On the coast of Peru, an earthquake could happen any minute. Oxfam is supporting the efforts of local partners and grassroots leaders to ease the risks.
The district of San Juan de Miraflores is where the Lima’s urban sprawl meets the coastal mountains and begins to climb. It is a frightening place to live. Here, people who have no money to pay rent have built makeshift houses on slopes so steep they are considered uninhabitable. And the land is unstable: It sits within an earthquake fault zone, which means in the blink of an eye, thousands of homes could collapse or go crashing down the mountainsides.
To live here, you’re likely to be very poor and very brave, and also a little hopeful. “Welcome to New Millenium City,” reads a battered sign at a crossroads halfway up a mountain. Farther along, they’ve named their windswept neighborhood “Beautiful Vista.”
But everyone knows the risks are real.
Local leaders at the ready
“In a big emergency, I’ll be there,” says Sara Torres, who sells home-cooked lunches for a living and who for years was the head of her neighborhood board of directors. “I’ll bring my big pot and my big spoon and I’ll make a big pot of chicken soup and rice and give it out to everyone. I will do anything necessary.” She brandishes a gigantic wooden spoon playfully, but she really isn’t joking. Torres is a fiery and committed leader, and when she turns her attention to people in need, things get done. In emergencies, she says, “We act fast, and we can save lives, especially if we have training and support.”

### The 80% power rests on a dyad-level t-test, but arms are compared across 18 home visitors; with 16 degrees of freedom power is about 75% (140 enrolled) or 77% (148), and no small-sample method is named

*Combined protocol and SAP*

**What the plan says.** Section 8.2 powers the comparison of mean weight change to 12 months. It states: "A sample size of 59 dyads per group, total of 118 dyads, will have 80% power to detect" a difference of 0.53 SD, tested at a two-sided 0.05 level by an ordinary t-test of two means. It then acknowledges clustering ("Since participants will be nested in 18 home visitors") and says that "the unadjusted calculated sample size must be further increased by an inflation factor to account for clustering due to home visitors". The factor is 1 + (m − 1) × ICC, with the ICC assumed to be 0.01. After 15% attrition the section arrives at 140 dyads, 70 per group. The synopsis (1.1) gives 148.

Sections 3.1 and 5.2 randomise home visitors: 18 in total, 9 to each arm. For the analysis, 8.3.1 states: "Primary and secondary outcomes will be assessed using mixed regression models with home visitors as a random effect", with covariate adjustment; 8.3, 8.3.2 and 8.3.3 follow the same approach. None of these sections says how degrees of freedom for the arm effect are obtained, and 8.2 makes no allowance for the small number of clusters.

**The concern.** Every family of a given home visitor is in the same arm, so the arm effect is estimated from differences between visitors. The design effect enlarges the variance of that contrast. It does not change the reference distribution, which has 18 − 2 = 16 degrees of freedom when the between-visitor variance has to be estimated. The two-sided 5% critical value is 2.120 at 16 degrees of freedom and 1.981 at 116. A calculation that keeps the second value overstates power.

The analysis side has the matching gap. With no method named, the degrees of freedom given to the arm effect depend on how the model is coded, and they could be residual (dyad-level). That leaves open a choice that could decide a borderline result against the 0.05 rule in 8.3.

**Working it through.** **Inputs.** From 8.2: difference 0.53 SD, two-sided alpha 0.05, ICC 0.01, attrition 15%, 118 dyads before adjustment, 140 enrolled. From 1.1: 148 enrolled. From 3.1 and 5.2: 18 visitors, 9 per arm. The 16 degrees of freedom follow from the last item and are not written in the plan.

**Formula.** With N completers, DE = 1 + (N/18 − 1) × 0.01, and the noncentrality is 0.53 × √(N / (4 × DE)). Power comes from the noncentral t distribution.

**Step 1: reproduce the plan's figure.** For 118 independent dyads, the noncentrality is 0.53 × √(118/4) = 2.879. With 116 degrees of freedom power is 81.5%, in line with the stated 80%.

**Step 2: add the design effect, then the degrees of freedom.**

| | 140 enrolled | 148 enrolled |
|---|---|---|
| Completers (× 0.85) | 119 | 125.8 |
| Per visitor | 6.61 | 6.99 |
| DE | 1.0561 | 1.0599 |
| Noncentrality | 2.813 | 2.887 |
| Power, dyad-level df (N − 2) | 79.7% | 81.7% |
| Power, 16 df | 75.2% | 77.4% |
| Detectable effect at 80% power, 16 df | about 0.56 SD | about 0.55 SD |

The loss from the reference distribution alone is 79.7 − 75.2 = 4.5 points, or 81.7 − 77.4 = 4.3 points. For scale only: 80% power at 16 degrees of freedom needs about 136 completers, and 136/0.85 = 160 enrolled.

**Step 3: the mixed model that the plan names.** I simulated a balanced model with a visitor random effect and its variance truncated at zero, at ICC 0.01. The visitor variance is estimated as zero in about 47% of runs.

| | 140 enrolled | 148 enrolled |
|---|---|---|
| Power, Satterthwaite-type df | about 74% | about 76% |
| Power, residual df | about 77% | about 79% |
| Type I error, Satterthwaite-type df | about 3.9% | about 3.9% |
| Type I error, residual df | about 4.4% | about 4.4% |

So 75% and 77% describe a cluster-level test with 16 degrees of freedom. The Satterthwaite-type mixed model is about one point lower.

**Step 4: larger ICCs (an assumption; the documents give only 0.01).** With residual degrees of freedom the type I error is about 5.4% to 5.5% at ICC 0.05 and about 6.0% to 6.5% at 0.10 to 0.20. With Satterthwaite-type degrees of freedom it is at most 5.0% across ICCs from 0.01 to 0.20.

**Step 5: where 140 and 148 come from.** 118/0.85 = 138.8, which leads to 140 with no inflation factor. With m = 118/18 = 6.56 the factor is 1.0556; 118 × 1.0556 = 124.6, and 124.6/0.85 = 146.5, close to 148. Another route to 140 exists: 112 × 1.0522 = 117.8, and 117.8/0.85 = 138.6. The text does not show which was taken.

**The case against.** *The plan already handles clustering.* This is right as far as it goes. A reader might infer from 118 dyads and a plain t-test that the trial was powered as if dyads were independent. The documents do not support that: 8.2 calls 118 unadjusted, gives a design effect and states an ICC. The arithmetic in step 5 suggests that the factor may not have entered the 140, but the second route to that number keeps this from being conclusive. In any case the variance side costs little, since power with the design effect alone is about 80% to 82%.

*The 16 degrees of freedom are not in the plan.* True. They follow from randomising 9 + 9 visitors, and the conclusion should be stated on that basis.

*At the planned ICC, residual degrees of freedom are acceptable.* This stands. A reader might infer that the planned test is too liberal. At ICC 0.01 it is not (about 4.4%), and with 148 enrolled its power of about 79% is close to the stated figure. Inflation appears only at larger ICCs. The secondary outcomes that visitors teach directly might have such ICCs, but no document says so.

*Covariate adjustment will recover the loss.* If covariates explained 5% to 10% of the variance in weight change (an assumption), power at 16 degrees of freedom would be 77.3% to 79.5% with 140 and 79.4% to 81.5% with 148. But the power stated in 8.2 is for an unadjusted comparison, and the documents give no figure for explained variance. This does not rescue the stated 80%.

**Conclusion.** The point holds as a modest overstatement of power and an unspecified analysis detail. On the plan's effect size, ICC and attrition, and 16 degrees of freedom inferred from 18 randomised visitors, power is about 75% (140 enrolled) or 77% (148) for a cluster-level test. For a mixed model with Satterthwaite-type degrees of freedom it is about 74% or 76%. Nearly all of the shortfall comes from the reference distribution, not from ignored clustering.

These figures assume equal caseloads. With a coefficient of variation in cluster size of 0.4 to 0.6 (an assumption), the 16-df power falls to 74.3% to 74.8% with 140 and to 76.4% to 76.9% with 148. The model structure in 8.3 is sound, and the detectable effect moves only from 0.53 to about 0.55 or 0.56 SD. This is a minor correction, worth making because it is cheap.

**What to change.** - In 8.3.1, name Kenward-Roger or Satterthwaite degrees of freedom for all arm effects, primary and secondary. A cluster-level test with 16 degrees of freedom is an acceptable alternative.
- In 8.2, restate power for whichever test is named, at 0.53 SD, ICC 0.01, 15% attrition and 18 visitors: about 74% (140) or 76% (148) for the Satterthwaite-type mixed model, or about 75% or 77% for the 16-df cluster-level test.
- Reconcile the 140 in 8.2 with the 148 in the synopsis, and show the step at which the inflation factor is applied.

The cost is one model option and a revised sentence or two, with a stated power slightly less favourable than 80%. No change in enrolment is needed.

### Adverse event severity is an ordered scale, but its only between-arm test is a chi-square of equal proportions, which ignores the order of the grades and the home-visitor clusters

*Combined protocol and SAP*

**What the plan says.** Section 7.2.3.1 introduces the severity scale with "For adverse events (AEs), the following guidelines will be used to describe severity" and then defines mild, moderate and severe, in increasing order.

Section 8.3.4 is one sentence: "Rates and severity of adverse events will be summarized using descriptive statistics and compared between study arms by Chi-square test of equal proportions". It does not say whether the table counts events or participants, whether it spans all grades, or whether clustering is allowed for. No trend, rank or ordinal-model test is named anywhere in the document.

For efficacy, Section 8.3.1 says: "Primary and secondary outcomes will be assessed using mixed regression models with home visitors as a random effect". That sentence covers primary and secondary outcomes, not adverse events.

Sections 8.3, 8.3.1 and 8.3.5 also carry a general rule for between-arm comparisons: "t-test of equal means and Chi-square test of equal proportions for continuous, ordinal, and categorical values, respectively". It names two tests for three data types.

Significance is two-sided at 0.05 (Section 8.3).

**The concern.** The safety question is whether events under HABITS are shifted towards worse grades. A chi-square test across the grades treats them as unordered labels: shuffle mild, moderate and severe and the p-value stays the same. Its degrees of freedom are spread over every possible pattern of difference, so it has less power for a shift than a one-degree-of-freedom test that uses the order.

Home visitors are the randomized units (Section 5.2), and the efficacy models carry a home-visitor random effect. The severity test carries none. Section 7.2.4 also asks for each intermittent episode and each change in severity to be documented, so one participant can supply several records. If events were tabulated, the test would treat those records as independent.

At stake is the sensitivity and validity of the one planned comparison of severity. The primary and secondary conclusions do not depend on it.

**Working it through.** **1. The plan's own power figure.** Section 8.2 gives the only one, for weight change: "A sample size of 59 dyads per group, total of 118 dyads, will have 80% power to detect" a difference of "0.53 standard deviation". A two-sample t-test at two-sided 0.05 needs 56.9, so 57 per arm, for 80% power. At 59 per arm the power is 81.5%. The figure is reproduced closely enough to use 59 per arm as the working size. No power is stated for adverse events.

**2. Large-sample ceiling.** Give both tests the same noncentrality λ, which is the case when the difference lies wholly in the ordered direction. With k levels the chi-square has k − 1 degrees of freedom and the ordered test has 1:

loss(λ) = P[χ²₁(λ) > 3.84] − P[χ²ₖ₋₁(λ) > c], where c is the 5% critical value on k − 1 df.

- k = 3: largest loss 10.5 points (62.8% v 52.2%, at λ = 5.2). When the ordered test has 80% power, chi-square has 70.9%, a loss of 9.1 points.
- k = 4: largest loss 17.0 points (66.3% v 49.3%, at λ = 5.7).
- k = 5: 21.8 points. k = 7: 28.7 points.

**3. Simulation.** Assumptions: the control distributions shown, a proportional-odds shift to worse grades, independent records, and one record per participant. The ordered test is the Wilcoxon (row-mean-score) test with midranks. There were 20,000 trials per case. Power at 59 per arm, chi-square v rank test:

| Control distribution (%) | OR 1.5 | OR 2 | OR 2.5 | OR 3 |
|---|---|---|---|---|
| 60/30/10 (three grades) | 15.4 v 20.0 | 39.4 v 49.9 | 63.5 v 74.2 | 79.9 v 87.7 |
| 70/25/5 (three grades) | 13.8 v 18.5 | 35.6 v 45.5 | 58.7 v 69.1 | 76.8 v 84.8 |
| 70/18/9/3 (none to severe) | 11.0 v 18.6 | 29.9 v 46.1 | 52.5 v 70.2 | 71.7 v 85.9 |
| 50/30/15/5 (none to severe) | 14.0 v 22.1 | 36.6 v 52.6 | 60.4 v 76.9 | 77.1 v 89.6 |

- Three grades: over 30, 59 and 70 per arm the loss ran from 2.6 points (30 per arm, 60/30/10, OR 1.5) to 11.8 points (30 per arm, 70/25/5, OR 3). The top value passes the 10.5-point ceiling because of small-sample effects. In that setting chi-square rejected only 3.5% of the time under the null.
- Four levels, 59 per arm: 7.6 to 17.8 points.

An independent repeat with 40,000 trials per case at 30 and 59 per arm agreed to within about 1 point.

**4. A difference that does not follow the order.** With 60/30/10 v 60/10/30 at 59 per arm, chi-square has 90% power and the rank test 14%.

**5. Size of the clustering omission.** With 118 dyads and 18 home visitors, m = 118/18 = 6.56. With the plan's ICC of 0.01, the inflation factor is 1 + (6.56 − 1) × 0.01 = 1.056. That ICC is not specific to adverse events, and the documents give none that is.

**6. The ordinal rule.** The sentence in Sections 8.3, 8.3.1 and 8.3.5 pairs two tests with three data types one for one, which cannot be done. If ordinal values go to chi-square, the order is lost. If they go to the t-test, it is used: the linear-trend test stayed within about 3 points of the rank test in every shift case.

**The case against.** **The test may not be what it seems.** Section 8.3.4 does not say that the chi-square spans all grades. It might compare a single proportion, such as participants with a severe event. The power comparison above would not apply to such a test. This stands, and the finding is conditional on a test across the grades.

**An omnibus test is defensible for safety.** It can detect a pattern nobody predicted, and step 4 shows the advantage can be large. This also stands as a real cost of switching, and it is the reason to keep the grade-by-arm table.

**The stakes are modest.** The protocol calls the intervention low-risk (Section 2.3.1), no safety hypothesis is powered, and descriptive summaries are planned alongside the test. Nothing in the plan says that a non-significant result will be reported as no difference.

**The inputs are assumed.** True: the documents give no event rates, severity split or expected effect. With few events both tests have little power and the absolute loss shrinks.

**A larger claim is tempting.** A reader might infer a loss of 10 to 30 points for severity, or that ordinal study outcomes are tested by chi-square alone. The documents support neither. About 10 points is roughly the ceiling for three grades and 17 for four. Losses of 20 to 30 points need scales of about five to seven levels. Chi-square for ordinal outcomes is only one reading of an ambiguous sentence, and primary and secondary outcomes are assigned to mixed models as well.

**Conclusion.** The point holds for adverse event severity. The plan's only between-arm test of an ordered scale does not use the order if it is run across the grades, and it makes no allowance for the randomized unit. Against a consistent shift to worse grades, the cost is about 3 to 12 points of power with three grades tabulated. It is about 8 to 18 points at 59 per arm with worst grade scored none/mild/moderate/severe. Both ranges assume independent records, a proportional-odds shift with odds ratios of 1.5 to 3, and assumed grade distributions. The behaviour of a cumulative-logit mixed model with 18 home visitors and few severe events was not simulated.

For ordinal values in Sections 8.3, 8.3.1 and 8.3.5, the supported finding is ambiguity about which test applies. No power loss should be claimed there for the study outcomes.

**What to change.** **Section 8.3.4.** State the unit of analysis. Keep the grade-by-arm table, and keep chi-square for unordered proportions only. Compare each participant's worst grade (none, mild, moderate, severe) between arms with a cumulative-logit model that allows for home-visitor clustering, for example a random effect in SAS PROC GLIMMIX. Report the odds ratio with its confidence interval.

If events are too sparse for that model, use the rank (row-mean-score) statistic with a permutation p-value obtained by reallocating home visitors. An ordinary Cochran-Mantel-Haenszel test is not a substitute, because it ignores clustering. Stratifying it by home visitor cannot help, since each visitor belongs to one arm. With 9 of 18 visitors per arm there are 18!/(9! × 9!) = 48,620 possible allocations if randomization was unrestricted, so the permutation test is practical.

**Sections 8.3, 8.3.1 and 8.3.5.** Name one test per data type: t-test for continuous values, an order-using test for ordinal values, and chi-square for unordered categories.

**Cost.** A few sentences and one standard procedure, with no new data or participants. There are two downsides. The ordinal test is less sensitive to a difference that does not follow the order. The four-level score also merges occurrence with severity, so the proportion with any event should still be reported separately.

Oxfam partner PREDES has been providing that support.
“PREDES started working here in 2009,” says Torres. “They trained leaders in how to handle disasters like fires and earthquakes, and the leaders passed their knowledge on to the rest of the community. We learned how to use fire extinguishers and administer first aid, and how to prepare emergency backpacks with documents and water and non-perishable foods. Oxfam and PREDES gave us first aid kits and stretchers and orange vests. They helped us create contingency plans and learn how to evacuate communities to safety. And they taught us a lot about water and health.”
Like many local leaders, Torres brings more to disaster response than the skills you can learn in workshops on disaster preparedness: She knows the lay of the land. She knows every one of the thousand or so residents of her neighborhood—who lives where and what all their children’s names are. She knows which elderly people can’t get around very well, and who is about to give birth. She knows, in other words, what only a local can know: how to be sure no one gets left behind.
PREDES’ earthquake preparedness programs are reaching 25,000 people in San Juan de Miraflores and two neighboring districts; now, they are launching a new initiative to prevent the spread of mosquito-borne diseases like dengue and Zika.
They never try to go it alone. For locally led disaster management to succeed, there need to be strong connections among all the actors, so whenever possible, PREDES works with local authorities, like Hector Falla, a risk management trainer who is part of the Civil Defense system in the San Juan de Miraflores municipality. Falla is a dedicated civil servant who leads trainings and simulations in at-risk communities and will have a lead role in any local disaster response. “Oxfam and PREDES have been a big support,” he says.